I dreamed of having a little white fluffy dog named Moppit. I would scour the internet looking for the dog who fit the name. I did this in spite of the fact that my apartment lease said, “NO DOGS.” In my mind, it was kind of just a fantasy.

Then one day I went to a friend’s house, and low and behold, there was the perfect Moppit. My friend was fostering her for Muttville, and she had just picked her up from the shelter. Someone had dumped her off in the night box: she was underweight, dirty, had rotting teeth, and she hopped around on three legs like a tri-pod. But underneath, I could see that she was just the perfect dog because she was uncommonly sweet and well-adjusted.

I knew that I just had to have her. But alas, my landlord said, “absolutely not.” I was crushed. Then my friend suggested I look into calling Moppit a service dog. I did some research, and though I did not qualify for a service dog, I suffer from depression, and I did qualify for an “emotional support animal.” I felt goofy saying it, but after getting a prescription from my doctor for such, my landlord was legally obligated to roll out the red carpet for Moppit.

Since then, Moppit and I have had a happy ever after story. She’s super sweet, low-maintenance, and is loved by all my friends. She doesn’t bark EVER so she’s not the best watchdog. She loves sitting on my lap as much as she does going on hikes. Her leg has completely healed, and she doesn’t limp anymore. In spite of her tiny size, she can hold her own with all the big dogs in her daily dog-walking pack. Best of all, she truly has helped me with my depression.

I don’t know how anyone could have abandoned Moppit as she is an amazing dog. I like to believe that her owner must have died or gone to a nursing home because I can’t imagine her not being loved. I’m sad that I missed the first eight years of her life – but hopefully there will be eight more for us to enjoy.

Thank you Muttville!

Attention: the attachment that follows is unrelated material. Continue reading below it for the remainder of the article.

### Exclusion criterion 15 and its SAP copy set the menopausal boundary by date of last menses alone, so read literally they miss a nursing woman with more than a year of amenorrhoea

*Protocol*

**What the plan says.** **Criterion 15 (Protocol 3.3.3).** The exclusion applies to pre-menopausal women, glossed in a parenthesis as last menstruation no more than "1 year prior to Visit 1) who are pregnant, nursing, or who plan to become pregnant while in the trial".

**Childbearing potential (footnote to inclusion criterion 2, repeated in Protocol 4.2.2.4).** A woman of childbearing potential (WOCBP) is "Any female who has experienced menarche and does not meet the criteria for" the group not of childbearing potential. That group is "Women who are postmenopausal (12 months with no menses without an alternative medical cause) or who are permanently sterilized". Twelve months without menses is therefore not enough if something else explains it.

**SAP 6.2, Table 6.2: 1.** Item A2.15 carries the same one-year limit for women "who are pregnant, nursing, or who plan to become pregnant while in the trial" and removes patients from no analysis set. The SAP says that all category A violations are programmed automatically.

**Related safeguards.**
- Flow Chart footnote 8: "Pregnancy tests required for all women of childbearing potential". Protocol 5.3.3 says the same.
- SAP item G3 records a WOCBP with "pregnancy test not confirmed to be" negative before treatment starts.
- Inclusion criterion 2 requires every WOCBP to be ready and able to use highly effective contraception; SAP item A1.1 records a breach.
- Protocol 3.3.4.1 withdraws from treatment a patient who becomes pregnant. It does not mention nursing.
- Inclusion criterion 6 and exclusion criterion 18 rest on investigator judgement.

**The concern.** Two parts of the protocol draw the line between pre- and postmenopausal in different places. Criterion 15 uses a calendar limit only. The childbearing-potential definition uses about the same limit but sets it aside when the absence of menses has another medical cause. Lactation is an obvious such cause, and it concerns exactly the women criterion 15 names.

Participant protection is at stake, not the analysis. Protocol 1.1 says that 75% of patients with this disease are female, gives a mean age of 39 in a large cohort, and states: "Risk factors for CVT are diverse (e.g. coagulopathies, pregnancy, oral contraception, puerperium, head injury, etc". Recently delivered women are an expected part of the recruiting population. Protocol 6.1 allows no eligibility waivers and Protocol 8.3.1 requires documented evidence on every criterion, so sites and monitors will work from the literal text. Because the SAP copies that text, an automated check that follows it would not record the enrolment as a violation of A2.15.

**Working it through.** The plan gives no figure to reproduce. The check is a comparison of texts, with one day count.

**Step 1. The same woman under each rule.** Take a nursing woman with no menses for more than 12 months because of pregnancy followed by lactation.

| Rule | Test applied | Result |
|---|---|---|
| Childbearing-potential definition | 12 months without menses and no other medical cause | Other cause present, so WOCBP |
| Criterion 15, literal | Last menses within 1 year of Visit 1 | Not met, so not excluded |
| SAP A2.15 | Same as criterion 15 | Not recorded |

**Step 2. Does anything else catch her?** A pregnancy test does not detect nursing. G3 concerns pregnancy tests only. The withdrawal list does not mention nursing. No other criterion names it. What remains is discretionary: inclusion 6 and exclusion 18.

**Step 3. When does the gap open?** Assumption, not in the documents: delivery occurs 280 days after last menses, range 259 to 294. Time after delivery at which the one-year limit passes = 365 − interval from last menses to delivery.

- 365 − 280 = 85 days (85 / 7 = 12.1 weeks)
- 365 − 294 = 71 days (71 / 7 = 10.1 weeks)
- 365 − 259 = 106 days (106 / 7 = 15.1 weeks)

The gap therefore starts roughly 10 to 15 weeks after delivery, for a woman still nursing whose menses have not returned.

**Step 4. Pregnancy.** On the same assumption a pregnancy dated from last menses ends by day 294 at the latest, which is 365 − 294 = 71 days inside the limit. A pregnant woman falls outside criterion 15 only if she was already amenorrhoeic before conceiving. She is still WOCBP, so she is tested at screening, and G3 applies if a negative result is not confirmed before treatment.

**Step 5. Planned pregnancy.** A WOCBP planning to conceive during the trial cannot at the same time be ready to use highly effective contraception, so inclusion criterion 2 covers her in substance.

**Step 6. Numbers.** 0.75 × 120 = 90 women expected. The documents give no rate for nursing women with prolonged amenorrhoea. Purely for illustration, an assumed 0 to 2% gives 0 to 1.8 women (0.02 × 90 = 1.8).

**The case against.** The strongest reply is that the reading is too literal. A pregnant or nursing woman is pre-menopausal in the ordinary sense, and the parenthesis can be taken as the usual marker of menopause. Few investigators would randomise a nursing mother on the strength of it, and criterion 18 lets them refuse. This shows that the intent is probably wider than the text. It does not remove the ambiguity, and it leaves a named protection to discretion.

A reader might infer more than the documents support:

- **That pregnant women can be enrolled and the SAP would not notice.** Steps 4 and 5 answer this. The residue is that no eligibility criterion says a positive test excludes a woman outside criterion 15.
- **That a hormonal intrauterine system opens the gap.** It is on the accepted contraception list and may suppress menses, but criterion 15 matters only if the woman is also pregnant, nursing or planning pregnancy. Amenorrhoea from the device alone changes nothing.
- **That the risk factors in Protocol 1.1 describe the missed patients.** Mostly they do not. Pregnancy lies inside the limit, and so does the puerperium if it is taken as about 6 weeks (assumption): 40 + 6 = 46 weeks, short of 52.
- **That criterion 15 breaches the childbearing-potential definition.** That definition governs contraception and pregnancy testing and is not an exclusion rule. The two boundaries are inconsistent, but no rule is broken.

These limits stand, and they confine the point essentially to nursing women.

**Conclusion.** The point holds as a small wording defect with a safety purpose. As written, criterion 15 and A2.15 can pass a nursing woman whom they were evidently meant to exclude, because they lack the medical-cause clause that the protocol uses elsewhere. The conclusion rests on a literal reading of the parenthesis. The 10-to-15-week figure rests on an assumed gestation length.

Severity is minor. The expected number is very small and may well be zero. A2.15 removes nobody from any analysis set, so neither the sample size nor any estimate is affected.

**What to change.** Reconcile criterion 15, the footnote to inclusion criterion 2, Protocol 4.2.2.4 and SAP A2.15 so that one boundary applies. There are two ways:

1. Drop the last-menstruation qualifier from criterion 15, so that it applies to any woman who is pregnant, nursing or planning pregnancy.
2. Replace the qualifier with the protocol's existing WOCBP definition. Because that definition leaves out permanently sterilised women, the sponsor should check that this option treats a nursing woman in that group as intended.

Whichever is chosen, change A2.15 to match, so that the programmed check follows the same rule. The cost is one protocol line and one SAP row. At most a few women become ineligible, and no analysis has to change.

Are you the proud parent of a Muttville dog? Send us your story! Include 3 of your favorite photos and send to success_stories@muttville.org with the subject line ‘Success Story’.


You can help create many more new beginnings!
Adopt. Foster. Volunteer. Donate.

Are you the proud parent of Muttville dog? Send us your story! Include three of your favorite photos and send it to success_stories@muttville.org with the subject line 'Success Story'.

Coco

Coco

Not only was Coco special to her family, she also holds a special place in the history of Muttville. Read in the words of her dad Dale how Coco came to be a part of our founder Sherri’s destiny. Thank you Dale for sharing her story.

Coco came to us via a neighbor, Sherri Franklin, on Potrero Hill who volunteered extensively at the SPCA. They have an agreement with SF Animal Care and Control to take adoptable dogs into their no-kill system, provided they judge them to be adoptable. Dogs that they do not accept are returned to ACC for euthanasia. She was about 10 months at the time and had been loose on the streets of SF for as much as 3 months by the time she was picked up and had an extreme aversion to people and could not be shown. In addition she had radiological evidence of dysplasia. Sherri believed that after some time at her house with other dogs she might calm down enough to tolerate being shown. It was at that time that she approached us to accept her on a foster program largely on the strength of the physical resemblance between Coco and our older lab-shepard mix, Ryker.

The two dogs got on quite well right from the start. However she could not tolerate any human attention, so much so that even leashing her for a walk was traumatic enough to cause her to fire her stink glands. But thankfully that only lasted a week or so and she began to settle into a routine with us, always keeping her distance with Ryker between us and her.

After a few weeks, she suddenly became playful with Ryker and would regularly engage her in puppy play, much to our surprise and Ryker’s puzzlement. But they worked it out and became good littermates. She also was eventually wooed by the treats and learned to at least accept being handled if not actually enjoy it.

She was quite the streetwise dog. On a few occasions while up at the Rec Center on the hill, she decided to go home without us. The first couple times she went to Sharri’s but finally accepted that our house was her new home. It scared us to death each time it happened but eventually she trusted us enough to obey us, at least most of the time.